Traditional Babylonians tend to bear names that express a preference for one of the many deities in the pantheon. Nanāya-ibni meaning “(the goddess) Nanāya has created” and Arad-Nabû “servant of (the god) Nabû” are typical examples of this age-old custom. When bestowing such a name on a new-born child, the choice for a specific god or goddess could be determined by the parents’ individual preferences, by local trends, and also by the child’s gender. If it’s a girl, the parents will in any event choose a goddess as theophoric name element, but never a god. This is striking, as boys’ names can contain references to both male and female deities. Names of men living in the city of Babylon during the 6th century BC can even mirror their birth-order within the family, as has been illustrated by Heather Baker. Within the families studied by her, first-born sons are for instance most likely to bear names referring to Marduk, because their role as main heir of the paternal household resembles Marduk’s supremacy in the Babylonian pantheon of this time. I was fascinated by this custom and started wondering, whether the choice of a specific theophoric element actually mirrored religious preferences, whether it could influence social group formation processes, and how name giving patterns are followed within families, whose lineage names highlight uncommon gods. The Sîn-ilī family is a perfect example, as the moon god had his cult centre in the city of Ur, located more than 200 kilometres away from Babylon. Though prominent in names over there, he had an offbeat position in the capitol city, where the Sîn-ilī family was living.
For my investigation of the name element Sîn, I am using the visualization and exploration software Gephi. This program enables me to extend the scope of my project beyond the family itself. By filtering ego networks of family members, I can check on the names of their social surrounding too. Gephi even differentiates between casual and close friends when calculating the frequency of specific theophoric name elements. It is a very powerful tool for analysing huge data sets like this. The records of the Sîn-ilī family constitute one of the largest private archives of this era, and the prosopographical information found therein would hardly be manageably with traditional text work only. We are talking about more than 800 individual persons, who are somehow affiliated with this family. Luckily, I could import most of the personal data from the online database Prosobab that was created to advance studies on the archival material of Babylonia. I only had to modify the data it in a way that allows Gephi to assign each individual to the deity mentioned in his or her name, before getting started. It was exciting to see how the social network of the Sîn-ilī family was formed into a graph by running the layout algorithm in Gephi. And after filtering some ego networks I was surprised to see that the use of the name element Sîn even increases in the social surrounding of this family. Although the family itself assimilates to the naming customs of the capitol city, they kept close contact to friends who include the moon god in their names.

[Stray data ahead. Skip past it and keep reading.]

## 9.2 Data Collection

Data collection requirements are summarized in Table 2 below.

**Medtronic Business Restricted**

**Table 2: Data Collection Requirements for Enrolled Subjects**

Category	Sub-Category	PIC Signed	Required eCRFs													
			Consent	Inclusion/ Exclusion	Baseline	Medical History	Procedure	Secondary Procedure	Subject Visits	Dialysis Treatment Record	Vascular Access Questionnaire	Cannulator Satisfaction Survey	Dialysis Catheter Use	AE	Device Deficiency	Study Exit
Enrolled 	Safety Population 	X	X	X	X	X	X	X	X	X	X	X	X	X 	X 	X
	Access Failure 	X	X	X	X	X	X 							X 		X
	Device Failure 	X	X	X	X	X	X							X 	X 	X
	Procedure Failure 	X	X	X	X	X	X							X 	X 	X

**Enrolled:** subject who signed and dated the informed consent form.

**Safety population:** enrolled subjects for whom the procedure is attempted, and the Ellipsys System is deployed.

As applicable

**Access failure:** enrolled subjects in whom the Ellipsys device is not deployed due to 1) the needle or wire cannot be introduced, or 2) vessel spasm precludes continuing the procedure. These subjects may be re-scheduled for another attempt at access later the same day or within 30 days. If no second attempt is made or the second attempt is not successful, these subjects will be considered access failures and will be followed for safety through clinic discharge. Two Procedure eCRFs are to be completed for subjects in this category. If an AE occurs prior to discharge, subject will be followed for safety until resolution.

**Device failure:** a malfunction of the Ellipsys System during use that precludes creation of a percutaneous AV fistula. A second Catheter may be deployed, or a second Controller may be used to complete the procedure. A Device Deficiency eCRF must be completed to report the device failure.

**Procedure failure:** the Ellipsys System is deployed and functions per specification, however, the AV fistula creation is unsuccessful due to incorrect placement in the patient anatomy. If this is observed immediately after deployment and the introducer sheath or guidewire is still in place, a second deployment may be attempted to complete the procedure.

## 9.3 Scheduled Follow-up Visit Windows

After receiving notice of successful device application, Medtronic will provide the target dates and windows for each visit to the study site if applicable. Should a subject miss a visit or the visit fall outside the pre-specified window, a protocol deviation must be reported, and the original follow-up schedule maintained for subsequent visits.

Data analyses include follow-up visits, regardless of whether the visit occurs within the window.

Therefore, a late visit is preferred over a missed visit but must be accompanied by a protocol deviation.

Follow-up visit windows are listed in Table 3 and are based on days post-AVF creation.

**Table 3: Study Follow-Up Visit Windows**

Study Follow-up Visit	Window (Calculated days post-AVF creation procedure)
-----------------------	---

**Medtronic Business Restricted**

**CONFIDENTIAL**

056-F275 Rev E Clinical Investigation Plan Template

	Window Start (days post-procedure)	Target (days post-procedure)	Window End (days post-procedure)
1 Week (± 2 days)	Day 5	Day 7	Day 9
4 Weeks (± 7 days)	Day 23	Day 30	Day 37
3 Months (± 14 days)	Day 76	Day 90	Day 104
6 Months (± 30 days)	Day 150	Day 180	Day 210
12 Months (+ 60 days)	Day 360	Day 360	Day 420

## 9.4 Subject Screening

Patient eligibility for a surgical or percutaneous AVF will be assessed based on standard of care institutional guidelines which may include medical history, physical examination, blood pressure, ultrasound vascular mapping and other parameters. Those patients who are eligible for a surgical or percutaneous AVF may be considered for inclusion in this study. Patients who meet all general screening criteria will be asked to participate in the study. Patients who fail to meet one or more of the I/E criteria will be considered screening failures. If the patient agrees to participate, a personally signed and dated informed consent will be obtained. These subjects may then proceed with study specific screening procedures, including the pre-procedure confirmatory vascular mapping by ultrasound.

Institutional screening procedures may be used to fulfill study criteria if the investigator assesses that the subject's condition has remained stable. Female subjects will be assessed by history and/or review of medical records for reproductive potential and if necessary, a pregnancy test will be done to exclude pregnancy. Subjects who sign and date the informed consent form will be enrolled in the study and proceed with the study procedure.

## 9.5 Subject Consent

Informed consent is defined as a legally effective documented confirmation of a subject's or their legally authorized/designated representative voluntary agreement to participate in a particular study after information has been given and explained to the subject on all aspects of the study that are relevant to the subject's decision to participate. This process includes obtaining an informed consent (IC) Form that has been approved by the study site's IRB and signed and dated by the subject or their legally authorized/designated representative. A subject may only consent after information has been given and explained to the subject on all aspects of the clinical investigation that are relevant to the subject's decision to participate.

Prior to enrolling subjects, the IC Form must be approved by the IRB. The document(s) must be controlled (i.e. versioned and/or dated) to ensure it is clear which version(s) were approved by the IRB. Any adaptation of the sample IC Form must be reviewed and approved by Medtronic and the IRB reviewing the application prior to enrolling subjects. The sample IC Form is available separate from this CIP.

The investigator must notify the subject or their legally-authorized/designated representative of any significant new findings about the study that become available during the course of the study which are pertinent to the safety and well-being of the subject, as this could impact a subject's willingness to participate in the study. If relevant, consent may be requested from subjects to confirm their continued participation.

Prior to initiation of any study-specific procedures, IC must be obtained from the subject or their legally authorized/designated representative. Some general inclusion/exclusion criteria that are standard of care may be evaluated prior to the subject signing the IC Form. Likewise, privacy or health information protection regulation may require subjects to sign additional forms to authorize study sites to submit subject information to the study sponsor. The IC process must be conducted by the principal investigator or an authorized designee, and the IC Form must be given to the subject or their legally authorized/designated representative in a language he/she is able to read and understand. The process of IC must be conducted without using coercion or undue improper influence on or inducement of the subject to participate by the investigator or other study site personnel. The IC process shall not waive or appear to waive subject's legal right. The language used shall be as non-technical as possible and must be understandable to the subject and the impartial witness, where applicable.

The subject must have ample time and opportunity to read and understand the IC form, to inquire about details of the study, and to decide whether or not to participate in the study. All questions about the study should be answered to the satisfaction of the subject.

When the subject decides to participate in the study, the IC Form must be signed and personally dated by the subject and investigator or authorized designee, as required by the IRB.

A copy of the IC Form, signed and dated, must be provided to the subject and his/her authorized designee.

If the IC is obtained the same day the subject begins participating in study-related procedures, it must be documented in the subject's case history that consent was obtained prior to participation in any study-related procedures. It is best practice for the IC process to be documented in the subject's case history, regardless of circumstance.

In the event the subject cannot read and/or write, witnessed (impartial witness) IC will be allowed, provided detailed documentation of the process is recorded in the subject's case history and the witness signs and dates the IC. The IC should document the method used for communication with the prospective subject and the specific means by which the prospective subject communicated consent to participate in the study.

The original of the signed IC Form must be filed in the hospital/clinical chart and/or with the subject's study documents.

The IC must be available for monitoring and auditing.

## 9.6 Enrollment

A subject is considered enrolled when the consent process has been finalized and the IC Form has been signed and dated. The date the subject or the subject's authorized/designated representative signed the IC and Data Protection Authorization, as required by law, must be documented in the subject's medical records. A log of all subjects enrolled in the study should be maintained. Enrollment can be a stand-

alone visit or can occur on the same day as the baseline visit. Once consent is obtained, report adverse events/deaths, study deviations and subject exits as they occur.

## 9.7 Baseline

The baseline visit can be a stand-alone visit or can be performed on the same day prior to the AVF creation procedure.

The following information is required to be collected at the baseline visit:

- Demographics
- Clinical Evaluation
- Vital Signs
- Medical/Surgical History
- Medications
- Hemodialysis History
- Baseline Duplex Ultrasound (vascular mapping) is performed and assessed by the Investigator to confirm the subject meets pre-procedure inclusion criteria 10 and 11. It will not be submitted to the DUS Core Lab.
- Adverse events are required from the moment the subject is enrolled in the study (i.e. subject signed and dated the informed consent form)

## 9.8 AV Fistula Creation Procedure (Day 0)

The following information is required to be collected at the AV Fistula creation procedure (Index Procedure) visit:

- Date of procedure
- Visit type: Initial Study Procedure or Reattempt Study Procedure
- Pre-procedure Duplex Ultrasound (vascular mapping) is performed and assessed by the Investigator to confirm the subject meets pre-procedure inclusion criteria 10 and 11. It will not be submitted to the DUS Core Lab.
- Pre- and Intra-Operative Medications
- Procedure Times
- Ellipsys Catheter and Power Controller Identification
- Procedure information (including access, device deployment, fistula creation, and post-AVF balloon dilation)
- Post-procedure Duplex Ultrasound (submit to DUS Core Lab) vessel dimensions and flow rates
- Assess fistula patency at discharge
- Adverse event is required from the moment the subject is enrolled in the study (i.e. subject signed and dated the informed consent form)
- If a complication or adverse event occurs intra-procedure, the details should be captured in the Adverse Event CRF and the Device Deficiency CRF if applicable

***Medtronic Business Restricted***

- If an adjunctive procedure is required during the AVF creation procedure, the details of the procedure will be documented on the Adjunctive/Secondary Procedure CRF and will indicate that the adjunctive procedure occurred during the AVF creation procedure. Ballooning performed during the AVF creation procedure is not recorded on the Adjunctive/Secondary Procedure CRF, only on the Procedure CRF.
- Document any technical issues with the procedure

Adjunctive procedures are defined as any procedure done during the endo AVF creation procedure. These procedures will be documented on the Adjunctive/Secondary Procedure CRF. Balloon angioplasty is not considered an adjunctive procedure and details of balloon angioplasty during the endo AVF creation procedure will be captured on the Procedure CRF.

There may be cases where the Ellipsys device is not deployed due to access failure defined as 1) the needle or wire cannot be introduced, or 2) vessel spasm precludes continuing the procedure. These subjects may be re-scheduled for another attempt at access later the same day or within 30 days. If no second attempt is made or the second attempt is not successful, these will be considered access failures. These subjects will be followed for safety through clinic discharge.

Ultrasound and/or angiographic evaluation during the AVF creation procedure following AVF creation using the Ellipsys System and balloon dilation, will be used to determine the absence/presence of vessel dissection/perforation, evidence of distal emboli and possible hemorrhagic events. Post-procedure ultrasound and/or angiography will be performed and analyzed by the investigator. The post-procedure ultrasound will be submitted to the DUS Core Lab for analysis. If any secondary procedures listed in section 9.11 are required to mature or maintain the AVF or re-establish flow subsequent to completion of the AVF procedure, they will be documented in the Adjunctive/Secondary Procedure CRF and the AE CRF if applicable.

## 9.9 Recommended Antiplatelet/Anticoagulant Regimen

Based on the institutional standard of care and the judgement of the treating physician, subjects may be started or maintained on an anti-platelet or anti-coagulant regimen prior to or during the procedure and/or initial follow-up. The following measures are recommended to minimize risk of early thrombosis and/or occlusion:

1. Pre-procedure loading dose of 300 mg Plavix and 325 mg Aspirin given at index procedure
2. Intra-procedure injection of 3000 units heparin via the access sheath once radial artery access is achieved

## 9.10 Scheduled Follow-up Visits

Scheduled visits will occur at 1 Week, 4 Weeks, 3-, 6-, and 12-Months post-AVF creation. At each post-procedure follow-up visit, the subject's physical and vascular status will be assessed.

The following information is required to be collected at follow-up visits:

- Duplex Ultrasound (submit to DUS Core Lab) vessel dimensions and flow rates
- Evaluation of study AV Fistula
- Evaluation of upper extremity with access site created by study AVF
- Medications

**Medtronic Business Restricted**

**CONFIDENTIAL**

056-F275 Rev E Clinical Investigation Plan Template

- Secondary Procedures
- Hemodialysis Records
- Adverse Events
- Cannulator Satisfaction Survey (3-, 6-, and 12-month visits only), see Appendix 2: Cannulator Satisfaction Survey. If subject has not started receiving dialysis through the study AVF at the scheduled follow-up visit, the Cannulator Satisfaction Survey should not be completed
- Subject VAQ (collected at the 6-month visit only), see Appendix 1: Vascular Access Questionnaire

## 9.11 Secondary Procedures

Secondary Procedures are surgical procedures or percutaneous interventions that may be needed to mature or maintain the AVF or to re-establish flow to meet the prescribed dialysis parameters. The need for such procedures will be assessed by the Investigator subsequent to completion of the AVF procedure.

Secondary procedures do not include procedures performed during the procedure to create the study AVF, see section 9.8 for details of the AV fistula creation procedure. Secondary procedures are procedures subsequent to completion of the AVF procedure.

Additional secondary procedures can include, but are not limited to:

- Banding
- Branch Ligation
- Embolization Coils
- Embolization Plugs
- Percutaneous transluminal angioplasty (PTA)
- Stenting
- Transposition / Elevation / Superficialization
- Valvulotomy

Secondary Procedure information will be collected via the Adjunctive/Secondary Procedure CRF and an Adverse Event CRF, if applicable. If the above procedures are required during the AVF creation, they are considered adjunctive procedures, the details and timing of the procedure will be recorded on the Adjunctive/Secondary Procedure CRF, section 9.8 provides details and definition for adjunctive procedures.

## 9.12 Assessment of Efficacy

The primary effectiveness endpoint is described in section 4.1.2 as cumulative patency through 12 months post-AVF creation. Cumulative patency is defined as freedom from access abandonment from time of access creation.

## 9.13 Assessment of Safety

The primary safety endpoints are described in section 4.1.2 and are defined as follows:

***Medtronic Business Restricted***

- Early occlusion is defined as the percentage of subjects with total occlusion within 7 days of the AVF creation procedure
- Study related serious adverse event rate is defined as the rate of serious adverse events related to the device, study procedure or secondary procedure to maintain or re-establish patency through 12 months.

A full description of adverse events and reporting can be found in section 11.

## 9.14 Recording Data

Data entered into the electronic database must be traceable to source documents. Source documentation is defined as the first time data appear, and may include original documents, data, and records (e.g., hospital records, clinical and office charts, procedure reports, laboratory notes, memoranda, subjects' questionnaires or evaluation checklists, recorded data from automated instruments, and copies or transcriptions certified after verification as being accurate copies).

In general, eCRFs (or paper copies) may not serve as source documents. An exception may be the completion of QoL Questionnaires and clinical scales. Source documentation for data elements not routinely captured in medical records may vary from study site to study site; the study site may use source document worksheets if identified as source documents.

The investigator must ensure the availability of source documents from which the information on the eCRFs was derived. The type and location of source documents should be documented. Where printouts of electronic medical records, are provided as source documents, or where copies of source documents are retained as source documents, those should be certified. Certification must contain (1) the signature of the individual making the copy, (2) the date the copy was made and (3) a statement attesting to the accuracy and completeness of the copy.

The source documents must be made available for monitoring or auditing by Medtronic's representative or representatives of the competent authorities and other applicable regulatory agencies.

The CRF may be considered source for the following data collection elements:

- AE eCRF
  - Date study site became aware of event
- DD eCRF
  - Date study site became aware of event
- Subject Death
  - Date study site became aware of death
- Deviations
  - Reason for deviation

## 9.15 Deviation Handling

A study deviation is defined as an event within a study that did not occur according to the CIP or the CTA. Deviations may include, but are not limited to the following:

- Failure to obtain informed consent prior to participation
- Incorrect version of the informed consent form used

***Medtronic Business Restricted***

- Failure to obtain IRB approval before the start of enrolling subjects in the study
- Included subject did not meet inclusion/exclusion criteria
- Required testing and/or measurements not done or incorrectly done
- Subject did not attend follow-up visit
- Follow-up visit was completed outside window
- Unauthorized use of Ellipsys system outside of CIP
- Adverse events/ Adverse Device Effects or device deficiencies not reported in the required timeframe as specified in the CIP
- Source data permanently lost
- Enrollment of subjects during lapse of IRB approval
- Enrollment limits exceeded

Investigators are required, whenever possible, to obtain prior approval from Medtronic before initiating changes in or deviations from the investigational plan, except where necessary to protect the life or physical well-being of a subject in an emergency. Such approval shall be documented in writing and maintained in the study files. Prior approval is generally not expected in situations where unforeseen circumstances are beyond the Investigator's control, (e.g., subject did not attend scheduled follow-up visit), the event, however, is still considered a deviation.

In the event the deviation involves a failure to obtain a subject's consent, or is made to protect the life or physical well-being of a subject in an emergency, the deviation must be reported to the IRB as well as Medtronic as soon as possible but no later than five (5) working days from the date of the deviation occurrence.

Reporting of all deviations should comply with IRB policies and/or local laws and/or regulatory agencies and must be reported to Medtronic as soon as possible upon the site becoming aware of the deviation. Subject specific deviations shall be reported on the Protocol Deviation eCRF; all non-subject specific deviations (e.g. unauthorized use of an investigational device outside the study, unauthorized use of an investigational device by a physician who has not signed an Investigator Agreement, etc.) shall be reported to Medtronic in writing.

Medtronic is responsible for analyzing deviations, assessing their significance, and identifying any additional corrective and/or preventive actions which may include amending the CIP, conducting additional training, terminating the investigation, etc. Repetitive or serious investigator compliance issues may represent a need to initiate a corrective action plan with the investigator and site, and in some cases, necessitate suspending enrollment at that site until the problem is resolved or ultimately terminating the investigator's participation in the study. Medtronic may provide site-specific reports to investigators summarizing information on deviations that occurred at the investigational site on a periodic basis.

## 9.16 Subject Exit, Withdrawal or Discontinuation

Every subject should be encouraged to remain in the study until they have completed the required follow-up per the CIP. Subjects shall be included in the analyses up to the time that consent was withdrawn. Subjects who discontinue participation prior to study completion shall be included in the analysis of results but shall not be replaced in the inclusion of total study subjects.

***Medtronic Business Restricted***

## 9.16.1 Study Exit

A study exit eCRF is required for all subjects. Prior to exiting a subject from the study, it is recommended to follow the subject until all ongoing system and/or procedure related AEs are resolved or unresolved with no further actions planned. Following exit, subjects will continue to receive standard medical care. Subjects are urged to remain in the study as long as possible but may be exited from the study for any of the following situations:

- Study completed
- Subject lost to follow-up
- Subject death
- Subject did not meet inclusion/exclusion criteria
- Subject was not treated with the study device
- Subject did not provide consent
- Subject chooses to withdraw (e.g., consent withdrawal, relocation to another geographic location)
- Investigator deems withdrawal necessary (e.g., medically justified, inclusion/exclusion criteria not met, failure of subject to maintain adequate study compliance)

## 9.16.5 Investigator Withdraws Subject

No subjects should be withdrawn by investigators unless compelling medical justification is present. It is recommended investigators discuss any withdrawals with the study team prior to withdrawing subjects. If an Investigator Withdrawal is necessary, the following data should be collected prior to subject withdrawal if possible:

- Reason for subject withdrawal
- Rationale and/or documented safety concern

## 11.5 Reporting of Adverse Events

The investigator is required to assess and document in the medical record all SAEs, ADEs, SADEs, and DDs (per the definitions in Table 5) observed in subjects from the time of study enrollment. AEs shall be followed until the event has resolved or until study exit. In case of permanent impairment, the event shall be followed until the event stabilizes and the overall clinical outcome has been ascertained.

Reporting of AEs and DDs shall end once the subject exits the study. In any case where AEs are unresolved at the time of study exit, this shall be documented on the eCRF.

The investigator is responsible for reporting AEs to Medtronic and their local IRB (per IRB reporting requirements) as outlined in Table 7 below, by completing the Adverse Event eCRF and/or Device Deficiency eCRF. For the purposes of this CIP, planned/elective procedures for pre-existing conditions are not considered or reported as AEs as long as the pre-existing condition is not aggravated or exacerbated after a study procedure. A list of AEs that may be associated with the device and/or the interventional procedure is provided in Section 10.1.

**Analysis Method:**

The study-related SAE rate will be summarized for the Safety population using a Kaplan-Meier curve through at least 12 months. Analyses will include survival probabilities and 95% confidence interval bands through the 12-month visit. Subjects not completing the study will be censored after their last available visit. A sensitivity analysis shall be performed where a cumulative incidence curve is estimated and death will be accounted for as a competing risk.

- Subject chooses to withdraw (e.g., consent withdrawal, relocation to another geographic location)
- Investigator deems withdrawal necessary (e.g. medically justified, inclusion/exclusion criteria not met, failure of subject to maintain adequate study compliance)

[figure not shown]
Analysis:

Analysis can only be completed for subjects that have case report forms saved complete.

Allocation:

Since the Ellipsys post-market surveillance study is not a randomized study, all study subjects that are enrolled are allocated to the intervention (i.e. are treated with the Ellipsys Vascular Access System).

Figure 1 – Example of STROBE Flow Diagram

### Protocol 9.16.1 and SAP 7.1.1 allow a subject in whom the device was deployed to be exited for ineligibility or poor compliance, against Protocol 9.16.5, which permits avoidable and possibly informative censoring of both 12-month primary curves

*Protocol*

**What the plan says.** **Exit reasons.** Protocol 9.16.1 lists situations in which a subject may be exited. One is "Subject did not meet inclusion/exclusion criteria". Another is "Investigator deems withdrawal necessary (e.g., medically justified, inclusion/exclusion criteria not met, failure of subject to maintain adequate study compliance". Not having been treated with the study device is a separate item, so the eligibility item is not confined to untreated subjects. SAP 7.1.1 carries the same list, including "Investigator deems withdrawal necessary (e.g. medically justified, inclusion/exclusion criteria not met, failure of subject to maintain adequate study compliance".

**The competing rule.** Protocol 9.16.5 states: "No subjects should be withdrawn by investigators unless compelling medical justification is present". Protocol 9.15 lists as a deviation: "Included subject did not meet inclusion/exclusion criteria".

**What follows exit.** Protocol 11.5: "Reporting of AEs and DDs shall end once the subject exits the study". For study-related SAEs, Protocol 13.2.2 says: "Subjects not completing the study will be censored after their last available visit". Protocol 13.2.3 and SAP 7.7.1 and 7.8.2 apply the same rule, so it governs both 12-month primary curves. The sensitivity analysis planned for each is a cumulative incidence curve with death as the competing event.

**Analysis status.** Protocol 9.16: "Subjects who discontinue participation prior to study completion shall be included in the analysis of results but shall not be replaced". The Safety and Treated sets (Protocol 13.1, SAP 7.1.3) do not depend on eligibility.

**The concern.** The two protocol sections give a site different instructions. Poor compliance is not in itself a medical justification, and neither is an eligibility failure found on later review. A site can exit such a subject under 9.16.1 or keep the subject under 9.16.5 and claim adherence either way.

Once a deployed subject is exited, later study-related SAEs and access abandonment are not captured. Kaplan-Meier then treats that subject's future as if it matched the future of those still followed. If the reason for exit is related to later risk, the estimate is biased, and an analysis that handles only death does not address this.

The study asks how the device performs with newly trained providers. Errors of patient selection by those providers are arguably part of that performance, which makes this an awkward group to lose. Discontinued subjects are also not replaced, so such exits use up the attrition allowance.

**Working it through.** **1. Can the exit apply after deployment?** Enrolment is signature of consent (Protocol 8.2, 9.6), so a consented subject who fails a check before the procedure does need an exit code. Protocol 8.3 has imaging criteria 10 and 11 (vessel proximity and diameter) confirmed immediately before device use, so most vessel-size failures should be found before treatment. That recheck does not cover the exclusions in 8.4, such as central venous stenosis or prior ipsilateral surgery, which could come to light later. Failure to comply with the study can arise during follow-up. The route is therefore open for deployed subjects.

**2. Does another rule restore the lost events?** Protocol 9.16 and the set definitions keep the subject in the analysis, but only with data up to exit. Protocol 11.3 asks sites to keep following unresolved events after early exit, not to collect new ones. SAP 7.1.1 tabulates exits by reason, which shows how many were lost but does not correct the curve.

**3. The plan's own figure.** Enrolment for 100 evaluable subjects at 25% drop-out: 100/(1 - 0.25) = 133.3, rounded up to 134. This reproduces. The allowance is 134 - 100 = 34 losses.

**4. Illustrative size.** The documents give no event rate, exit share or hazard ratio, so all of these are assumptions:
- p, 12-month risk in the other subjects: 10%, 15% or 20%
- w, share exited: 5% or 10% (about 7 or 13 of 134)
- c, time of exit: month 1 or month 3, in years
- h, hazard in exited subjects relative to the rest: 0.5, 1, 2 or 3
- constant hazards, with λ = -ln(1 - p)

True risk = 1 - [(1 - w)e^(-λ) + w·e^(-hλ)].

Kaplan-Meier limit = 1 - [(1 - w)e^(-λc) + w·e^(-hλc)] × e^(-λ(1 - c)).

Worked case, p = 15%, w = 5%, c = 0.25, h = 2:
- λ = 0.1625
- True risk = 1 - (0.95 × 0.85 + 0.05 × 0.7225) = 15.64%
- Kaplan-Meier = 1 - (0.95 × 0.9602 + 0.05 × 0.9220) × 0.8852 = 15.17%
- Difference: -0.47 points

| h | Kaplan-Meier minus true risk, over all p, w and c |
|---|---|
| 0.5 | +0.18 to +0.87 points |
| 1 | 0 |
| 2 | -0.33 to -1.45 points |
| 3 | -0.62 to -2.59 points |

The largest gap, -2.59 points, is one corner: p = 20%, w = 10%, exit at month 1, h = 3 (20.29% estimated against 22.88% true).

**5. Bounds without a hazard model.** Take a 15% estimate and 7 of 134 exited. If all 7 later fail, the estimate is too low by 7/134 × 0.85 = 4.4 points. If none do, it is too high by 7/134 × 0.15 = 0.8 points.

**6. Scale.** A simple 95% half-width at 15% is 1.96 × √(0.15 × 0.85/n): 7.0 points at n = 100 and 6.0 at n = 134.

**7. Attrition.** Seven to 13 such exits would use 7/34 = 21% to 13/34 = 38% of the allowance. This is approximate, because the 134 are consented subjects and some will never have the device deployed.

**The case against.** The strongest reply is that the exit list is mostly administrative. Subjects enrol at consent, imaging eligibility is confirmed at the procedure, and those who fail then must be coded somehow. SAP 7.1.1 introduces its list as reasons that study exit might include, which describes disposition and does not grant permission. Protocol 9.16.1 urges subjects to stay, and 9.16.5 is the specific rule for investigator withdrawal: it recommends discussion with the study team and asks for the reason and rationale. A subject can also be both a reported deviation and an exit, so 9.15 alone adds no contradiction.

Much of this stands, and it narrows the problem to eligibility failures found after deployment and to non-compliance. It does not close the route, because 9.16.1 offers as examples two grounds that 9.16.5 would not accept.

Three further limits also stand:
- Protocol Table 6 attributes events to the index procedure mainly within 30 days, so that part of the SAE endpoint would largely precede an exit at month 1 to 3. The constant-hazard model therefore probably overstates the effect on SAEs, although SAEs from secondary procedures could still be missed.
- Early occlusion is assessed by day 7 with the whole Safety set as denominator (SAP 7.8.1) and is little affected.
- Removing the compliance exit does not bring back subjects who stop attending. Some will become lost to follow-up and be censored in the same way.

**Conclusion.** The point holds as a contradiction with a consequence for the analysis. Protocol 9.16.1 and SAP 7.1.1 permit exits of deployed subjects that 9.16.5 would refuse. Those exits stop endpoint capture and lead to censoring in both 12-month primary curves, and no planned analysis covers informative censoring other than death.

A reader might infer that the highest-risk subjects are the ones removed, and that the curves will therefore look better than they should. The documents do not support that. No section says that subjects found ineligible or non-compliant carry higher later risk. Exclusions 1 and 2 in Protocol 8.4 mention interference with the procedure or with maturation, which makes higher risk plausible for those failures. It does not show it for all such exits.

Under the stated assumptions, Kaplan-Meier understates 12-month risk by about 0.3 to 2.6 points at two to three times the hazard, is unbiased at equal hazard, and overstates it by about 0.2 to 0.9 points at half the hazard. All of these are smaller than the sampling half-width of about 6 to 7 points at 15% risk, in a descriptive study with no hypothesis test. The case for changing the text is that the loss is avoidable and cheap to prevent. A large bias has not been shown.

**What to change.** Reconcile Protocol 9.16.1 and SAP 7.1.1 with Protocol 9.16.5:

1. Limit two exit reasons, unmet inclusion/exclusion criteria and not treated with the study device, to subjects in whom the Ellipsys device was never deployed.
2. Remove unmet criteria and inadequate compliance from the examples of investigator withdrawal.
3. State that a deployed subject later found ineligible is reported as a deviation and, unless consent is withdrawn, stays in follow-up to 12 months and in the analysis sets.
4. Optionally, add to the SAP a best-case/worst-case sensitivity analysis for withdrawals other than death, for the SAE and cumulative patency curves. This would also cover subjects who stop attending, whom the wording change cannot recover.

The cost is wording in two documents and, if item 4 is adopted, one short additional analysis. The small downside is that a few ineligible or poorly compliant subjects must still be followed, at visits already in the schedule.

In a follow-up study, I would like to apply this method to other private archives of this time, in order to compare the statistical distribution of theophoric name elements in the networks of the Sîn-ilī family with those of another group. The Egibi family would be particularly interesting, because they were contemporaries of, but not related to the Sîn-ilīs in Babylon. Thus, their naming preferences could serve as a comparative value.